Frequently Asked Questions
- What are Social Security Disability and Supplemental Security Income?
- How do I determine if I am eligible for Social Security Disability benefits?
- How do I apply for Social Security Disability?
- What information do I need to provide?
- What will I receive if I am awarded benefits?
- What if I am receiving Workers’ Compensation benefits?
- What are my average current earnings?
- How is the Workers’ Compensation offset / reduction calculated?
Social Security Disability Insurance (SSDI) is a federal insurance program by the United States government that is funded through our payroll taxes. The program is managed by the Social Security Administration and is designed to provide supplemental income to people who become physically restricted from working. SSDI is different from Supplemental Security Income (SSI) in that it does not depend on the income of the disabled individual receiving it.
Supplemental Security Income (SSI) is a United States government program that provides stipends to low-income people who are either 65 or older, blind, or disabled. As mentioned previously, one of the requirements to be approved for SSI is that your income and resources are within certain limits.
The Social Security administration only pays benefits when you are are totally disabled, meaning that you cannot engage in substantial gainful activity. In order to prove that you cannot engage in substantial gainful activity, you must: not be able to do the work that you did before; not be able to do other kinds of work because of your medical condition(s); and have a disability that has lasted or is expected to last for at least one year or to result in death.
Social Security has a Compassionate Allowances program that allows the Social Security Administration make quick decisions and pay benefits on claims that automatically meet the disability standards of serious diseases and medical conditions.
There are several ways to start your application process. If you have access to a computer, we recommend first visiting the Social Security Website at www.socialsecurity.gov/applyfordisability. (Please note that Social Security may change the website address. If this link does not work go to www.ssa.gov and search “apply for disability”).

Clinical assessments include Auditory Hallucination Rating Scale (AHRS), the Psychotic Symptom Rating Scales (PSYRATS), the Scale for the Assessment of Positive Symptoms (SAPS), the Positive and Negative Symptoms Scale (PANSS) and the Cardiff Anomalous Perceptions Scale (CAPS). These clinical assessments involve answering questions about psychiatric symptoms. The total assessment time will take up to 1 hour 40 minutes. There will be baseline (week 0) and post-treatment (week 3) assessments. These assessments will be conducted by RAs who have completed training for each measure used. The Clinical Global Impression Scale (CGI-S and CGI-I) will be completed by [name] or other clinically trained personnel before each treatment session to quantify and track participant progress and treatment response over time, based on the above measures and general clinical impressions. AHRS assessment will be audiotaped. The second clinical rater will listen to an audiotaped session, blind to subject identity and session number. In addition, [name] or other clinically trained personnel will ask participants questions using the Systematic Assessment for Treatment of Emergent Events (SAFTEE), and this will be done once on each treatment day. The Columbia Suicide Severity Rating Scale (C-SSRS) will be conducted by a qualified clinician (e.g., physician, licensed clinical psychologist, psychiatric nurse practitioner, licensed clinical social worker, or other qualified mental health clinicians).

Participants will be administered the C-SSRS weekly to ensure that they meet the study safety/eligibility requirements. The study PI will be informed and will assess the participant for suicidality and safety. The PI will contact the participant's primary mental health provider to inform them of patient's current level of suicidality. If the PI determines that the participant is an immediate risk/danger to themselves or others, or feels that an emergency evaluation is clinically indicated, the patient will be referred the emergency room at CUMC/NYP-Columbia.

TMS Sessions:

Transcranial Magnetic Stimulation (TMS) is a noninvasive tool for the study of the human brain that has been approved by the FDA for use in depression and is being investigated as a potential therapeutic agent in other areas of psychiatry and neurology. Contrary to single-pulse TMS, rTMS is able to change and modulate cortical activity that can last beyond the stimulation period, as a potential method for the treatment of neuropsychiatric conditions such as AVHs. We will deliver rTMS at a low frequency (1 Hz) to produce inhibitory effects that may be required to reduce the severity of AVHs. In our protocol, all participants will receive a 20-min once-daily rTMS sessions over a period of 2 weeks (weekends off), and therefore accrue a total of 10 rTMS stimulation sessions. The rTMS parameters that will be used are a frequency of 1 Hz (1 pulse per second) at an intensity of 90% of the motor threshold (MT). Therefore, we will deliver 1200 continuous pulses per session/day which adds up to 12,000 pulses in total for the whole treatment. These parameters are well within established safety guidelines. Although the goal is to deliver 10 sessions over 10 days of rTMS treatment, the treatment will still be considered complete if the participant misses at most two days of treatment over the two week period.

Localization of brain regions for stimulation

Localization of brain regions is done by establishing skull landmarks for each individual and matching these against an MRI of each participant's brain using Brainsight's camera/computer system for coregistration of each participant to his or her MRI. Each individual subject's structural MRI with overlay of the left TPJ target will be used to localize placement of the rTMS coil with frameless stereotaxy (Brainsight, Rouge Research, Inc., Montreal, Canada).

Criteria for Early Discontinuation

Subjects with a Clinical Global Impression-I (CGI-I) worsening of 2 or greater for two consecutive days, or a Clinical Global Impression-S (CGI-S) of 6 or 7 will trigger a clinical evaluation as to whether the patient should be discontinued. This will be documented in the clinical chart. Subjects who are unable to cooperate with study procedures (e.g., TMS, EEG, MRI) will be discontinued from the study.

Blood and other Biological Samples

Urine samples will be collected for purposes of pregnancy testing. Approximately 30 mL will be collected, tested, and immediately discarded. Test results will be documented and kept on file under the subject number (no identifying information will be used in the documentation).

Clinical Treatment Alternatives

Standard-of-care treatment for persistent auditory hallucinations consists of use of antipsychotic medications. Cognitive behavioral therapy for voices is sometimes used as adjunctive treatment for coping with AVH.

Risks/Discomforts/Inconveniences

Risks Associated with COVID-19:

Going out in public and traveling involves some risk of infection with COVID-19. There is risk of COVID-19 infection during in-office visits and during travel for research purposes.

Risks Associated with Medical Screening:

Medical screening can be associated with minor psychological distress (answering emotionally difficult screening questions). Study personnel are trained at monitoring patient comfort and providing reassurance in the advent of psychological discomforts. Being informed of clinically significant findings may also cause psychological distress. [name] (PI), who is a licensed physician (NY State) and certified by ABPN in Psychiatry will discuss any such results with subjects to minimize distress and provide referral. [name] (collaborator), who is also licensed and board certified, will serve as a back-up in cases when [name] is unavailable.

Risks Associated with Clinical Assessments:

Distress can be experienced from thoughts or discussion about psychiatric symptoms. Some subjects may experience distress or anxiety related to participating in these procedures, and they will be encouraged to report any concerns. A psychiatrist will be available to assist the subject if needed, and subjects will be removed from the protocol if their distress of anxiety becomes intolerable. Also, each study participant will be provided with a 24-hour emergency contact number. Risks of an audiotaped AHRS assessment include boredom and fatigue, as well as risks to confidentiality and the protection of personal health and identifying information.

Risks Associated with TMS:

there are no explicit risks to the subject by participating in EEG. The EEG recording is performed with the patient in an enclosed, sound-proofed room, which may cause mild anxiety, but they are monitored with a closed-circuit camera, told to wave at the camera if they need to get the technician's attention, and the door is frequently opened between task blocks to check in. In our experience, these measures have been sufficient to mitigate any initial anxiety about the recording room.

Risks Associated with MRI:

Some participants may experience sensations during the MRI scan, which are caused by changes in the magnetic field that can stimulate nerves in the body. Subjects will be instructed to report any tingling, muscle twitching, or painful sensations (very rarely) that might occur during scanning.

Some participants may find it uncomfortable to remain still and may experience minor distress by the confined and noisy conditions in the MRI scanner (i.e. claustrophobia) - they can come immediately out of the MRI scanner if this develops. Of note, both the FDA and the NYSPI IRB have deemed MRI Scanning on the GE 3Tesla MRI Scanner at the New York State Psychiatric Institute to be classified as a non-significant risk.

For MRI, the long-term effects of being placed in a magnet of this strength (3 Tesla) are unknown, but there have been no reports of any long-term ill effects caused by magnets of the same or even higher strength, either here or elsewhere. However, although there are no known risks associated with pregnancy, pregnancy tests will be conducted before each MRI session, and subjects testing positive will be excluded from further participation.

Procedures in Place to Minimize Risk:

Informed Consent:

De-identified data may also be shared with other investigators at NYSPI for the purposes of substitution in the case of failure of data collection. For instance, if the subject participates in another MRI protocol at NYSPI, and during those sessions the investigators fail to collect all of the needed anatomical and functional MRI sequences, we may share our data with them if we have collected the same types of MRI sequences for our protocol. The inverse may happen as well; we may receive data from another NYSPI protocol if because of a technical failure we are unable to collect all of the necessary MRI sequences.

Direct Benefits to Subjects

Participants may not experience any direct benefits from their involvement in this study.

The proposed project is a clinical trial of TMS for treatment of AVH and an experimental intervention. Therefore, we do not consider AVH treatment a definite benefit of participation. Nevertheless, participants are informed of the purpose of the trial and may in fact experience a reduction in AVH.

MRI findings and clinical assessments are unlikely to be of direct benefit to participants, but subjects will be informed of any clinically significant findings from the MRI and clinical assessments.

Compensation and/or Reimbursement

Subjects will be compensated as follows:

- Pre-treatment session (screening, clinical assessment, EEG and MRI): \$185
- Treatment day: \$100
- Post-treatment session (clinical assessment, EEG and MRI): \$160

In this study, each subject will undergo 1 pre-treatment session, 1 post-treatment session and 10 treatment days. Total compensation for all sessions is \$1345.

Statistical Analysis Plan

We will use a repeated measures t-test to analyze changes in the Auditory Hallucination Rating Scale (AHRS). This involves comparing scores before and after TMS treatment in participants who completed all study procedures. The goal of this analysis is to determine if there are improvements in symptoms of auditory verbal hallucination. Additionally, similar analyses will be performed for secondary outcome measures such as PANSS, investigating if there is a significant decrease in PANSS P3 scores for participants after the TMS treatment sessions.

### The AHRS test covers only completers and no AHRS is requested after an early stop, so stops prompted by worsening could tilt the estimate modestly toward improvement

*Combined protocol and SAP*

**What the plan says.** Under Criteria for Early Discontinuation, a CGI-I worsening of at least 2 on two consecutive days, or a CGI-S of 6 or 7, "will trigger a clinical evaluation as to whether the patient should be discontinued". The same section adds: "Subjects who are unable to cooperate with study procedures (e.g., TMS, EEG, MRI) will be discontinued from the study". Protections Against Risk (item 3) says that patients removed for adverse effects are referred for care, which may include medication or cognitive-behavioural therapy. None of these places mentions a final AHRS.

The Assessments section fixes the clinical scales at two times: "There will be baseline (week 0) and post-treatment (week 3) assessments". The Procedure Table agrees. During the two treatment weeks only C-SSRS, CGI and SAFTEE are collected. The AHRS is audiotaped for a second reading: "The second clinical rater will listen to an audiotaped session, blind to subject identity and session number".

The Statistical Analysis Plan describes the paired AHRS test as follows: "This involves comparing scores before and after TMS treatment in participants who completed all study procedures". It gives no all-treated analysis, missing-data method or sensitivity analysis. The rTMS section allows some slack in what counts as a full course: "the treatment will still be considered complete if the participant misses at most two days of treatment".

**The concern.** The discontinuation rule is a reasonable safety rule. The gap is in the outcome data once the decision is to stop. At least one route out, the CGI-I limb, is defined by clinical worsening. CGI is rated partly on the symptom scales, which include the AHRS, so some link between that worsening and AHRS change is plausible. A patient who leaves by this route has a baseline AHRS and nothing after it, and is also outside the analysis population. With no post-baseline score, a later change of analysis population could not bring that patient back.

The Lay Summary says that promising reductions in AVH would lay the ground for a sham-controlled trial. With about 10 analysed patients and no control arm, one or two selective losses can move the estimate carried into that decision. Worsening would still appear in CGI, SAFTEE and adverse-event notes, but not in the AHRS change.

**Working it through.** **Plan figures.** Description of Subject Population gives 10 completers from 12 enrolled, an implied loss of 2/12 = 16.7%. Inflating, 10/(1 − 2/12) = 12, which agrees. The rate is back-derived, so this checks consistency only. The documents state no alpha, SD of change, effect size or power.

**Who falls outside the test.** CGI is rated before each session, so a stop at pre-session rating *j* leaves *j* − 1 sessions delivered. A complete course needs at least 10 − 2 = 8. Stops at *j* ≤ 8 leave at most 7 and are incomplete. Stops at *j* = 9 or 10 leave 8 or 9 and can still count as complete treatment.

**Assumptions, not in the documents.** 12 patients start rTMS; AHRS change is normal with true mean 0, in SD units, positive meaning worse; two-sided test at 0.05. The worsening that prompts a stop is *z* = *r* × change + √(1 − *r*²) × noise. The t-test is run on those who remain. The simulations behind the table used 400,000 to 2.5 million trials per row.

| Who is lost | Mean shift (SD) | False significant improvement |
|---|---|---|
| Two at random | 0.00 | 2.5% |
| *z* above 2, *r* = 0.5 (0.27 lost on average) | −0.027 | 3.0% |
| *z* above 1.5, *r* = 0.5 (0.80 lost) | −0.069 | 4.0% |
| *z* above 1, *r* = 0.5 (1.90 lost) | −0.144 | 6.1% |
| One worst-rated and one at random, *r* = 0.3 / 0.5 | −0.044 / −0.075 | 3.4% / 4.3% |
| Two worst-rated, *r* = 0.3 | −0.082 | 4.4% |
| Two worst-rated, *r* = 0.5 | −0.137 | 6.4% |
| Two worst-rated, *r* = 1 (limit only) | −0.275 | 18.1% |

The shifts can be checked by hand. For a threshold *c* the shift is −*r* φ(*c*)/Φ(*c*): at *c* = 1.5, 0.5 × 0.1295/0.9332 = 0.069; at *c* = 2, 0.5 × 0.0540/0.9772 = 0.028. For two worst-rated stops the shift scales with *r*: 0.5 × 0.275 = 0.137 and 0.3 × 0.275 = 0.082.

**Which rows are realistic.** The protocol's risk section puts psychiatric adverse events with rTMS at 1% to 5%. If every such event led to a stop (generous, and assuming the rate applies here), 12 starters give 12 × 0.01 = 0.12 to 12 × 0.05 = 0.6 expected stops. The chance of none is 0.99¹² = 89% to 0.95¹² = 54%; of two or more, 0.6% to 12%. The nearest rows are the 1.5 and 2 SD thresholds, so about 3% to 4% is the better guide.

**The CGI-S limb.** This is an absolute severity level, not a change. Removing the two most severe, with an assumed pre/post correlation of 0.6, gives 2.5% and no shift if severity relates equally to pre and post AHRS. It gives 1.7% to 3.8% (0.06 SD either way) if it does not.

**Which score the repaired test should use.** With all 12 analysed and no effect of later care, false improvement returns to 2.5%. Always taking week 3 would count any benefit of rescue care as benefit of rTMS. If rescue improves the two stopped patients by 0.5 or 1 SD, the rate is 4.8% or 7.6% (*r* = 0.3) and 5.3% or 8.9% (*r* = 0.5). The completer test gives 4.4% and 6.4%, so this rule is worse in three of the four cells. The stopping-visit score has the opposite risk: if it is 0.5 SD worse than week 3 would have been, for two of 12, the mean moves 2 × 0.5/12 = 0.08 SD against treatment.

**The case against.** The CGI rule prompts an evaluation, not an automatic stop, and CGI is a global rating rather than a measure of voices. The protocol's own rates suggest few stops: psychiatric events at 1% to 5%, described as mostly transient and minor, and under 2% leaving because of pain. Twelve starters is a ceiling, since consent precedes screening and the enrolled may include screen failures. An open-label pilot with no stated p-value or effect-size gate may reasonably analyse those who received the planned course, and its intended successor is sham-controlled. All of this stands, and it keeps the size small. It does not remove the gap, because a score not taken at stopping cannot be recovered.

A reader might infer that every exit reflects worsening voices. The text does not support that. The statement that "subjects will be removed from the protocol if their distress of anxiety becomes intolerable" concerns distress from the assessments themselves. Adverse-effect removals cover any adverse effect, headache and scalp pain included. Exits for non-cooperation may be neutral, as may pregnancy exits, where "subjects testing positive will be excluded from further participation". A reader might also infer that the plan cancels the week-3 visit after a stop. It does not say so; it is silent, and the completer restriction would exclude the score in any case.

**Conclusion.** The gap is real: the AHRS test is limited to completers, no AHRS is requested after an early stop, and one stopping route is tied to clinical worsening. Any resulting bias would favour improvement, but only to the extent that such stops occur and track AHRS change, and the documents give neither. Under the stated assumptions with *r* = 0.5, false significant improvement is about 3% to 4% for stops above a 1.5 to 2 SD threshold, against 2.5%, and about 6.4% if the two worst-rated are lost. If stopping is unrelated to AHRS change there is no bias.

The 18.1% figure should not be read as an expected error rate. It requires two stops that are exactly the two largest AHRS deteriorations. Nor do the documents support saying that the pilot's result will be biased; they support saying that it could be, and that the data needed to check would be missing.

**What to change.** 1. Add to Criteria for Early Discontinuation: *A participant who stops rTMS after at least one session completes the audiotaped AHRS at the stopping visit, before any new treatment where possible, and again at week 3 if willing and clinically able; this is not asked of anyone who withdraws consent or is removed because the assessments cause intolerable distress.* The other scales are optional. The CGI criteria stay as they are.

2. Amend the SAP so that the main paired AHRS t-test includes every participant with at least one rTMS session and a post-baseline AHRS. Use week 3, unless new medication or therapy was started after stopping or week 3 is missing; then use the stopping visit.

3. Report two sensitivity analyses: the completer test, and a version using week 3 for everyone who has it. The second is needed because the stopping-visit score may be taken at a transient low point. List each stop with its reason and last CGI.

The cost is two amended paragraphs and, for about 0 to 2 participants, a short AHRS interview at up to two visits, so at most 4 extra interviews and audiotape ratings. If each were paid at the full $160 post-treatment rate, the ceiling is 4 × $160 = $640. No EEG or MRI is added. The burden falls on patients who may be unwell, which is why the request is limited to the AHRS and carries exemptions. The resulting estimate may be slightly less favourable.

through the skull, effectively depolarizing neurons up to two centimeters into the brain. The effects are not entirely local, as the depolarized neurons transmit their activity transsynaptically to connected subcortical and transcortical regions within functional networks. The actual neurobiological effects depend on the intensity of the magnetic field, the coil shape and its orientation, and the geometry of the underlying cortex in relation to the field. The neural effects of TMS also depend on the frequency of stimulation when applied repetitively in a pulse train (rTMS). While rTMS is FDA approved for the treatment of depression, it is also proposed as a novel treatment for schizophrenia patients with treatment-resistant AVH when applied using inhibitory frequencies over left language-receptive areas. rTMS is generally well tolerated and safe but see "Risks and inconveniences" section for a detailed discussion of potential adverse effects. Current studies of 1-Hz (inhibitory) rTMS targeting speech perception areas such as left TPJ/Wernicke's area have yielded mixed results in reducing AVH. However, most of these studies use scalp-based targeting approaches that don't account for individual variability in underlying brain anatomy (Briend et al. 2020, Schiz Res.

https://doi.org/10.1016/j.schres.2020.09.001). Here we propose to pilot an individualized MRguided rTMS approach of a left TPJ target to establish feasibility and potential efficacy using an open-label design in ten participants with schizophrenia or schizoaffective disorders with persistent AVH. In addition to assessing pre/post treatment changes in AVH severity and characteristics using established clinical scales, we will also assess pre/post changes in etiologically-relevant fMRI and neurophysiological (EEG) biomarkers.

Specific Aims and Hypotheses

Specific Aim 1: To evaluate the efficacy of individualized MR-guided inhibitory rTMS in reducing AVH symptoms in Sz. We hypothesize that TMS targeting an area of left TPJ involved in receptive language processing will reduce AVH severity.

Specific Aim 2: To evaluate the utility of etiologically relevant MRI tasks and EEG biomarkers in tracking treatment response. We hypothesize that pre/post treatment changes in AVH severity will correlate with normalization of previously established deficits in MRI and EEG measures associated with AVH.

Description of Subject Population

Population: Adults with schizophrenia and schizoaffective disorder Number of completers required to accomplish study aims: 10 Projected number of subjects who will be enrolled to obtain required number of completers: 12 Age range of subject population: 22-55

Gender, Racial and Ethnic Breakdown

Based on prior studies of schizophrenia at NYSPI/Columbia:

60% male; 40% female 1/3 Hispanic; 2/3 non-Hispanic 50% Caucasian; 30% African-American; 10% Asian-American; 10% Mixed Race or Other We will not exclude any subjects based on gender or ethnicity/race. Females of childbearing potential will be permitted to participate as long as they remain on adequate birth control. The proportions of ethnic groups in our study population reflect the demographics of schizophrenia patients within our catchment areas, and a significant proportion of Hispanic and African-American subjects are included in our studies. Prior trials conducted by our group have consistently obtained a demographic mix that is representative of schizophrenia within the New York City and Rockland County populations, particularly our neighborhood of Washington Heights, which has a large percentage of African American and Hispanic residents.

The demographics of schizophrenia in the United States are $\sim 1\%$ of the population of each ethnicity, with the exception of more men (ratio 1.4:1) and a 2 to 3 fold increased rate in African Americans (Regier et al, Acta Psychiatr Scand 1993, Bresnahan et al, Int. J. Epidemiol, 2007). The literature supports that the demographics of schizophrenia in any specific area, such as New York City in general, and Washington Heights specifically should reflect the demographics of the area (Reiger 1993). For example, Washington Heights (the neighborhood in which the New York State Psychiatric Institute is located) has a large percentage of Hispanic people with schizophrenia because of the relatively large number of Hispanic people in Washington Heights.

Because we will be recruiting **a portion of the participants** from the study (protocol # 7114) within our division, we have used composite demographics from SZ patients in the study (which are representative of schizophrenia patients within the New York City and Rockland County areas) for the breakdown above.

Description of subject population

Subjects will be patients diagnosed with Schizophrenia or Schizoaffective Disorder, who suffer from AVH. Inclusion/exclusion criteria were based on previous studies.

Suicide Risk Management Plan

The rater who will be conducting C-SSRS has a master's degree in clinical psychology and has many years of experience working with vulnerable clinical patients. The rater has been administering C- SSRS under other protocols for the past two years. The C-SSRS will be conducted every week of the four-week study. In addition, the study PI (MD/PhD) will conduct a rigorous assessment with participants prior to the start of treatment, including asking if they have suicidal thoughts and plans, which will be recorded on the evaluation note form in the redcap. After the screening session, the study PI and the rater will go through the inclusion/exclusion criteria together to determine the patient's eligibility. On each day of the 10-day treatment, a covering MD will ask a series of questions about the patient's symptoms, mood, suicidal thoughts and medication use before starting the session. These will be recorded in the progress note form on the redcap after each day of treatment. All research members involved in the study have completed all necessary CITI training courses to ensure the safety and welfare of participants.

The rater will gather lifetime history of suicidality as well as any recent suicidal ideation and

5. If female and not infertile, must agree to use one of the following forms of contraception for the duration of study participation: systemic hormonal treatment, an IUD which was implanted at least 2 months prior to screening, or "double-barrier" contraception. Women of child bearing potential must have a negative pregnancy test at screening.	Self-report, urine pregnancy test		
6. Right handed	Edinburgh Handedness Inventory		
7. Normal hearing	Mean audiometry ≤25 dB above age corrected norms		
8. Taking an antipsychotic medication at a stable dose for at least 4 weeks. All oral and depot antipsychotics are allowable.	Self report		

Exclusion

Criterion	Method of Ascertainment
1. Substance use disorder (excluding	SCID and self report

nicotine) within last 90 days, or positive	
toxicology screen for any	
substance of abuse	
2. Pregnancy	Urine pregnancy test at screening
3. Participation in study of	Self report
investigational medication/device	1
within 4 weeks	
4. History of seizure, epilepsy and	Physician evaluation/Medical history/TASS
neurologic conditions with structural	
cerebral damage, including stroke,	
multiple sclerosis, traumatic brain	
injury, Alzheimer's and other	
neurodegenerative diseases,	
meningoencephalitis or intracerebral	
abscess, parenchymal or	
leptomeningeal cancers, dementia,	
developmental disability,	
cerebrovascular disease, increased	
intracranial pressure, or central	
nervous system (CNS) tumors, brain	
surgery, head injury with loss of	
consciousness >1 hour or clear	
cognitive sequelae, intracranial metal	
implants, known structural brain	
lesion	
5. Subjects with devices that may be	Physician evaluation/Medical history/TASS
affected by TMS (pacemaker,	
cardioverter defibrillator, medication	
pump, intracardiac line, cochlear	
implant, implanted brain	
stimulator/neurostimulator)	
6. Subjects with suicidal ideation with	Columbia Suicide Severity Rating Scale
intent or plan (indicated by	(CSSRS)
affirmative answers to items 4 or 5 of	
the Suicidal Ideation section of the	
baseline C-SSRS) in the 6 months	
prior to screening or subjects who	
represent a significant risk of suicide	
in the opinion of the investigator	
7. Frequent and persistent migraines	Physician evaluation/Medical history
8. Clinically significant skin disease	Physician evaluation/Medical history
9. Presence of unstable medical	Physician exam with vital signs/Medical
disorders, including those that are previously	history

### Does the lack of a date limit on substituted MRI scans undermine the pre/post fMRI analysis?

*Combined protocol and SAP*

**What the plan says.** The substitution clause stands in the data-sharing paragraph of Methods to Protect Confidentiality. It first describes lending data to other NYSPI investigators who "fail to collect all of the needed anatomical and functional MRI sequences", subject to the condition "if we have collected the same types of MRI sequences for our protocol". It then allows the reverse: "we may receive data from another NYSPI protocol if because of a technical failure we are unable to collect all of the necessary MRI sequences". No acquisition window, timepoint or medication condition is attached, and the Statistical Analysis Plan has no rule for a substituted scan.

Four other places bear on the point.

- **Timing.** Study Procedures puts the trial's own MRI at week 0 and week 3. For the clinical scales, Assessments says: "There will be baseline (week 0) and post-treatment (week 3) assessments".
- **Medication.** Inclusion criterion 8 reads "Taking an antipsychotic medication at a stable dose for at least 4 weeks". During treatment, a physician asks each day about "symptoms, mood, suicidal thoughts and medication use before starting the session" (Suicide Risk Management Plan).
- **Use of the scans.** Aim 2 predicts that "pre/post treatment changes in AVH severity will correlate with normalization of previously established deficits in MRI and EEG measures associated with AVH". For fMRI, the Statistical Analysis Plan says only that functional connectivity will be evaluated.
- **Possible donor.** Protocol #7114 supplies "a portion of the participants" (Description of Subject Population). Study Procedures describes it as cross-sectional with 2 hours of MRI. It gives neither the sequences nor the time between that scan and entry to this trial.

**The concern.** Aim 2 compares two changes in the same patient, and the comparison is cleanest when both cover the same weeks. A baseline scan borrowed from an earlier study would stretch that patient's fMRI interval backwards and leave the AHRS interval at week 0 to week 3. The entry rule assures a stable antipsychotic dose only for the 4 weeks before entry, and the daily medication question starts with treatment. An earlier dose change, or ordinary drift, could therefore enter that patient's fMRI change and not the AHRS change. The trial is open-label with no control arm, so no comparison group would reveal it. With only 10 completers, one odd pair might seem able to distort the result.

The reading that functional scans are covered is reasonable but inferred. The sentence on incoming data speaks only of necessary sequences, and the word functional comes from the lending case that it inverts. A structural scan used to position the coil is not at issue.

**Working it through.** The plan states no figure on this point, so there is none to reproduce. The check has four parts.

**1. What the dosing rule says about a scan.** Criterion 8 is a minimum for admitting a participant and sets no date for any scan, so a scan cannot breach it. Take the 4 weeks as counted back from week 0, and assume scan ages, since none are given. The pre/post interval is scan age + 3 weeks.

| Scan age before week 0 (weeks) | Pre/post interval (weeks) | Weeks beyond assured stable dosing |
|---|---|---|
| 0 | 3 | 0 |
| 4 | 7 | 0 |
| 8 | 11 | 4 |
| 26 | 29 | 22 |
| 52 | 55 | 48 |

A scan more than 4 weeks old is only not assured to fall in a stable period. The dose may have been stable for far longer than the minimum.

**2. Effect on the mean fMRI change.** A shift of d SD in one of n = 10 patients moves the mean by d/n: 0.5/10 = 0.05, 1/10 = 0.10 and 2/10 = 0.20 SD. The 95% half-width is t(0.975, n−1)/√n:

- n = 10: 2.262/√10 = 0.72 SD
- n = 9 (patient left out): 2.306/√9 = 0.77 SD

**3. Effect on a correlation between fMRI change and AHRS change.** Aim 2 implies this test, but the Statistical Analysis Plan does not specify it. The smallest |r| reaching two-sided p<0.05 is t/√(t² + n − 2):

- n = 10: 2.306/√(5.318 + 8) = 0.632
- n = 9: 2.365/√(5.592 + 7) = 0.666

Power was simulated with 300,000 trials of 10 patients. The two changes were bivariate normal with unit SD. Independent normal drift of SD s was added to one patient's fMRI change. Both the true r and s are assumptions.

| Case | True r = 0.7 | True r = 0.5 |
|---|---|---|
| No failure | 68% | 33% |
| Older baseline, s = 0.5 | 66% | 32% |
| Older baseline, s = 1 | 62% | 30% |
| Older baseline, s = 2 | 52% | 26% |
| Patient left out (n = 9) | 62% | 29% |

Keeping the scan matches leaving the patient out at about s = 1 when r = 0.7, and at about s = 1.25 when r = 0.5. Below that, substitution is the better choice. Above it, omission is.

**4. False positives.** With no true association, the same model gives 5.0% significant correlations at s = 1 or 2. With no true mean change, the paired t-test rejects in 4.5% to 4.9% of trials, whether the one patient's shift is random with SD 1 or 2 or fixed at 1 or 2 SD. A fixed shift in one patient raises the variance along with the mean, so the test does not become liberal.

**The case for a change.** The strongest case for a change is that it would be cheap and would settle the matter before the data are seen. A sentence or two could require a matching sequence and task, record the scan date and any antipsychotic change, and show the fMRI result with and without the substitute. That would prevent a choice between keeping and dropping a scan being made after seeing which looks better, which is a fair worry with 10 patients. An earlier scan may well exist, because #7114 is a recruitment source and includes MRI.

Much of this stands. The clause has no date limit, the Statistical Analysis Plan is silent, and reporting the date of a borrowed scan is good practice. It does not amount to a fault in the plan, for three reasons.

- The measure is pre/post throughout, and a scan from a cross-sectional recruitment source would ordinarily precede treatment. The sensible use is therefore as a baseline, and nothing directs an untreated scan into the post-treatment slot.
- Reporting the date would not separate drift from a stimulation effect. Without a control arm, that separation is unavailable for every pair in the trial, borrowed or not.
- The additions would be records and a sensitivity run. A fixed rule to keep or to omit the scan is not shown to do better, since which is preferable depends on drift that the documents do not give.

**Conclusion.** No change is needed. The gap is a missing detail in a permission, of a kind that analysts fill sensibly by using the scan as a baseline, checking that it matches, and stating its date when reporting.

Social Security will walk you through the initial application process through the website. It is helpful to have certain information available ahead of time. You will likely need:
- The date and reason that you became disabled;
- Your date and place of birth and Social Security number;
- The name, Social Security number and date of birth or age of your current spouse and any former spouse;
- The dates and places of marriage and dates of divorce or death (if applicable);
- Names and dates of birth of your minor children;
- Your bank or other financial institution’s Routing Transit Number and account number, if you want your benefits electronically deposited.
It is also helpful to have information regarding your medical conditions available. Including the names, addresses, phones number, patient ID numbers, and dates of treatment for all doctors, hospitals and clinics. The names of current medications and who prescribed them. The names of medical tests performed (eg X-ray, MRI, EMG) and the doctor that ordered them.
Social Security will also require information regarding your work history. If you worked recently you will need to provide your income for the last several years. Social Security will also ask for a list of the last five jobs that you had in the 15 years prior to becoming disabled.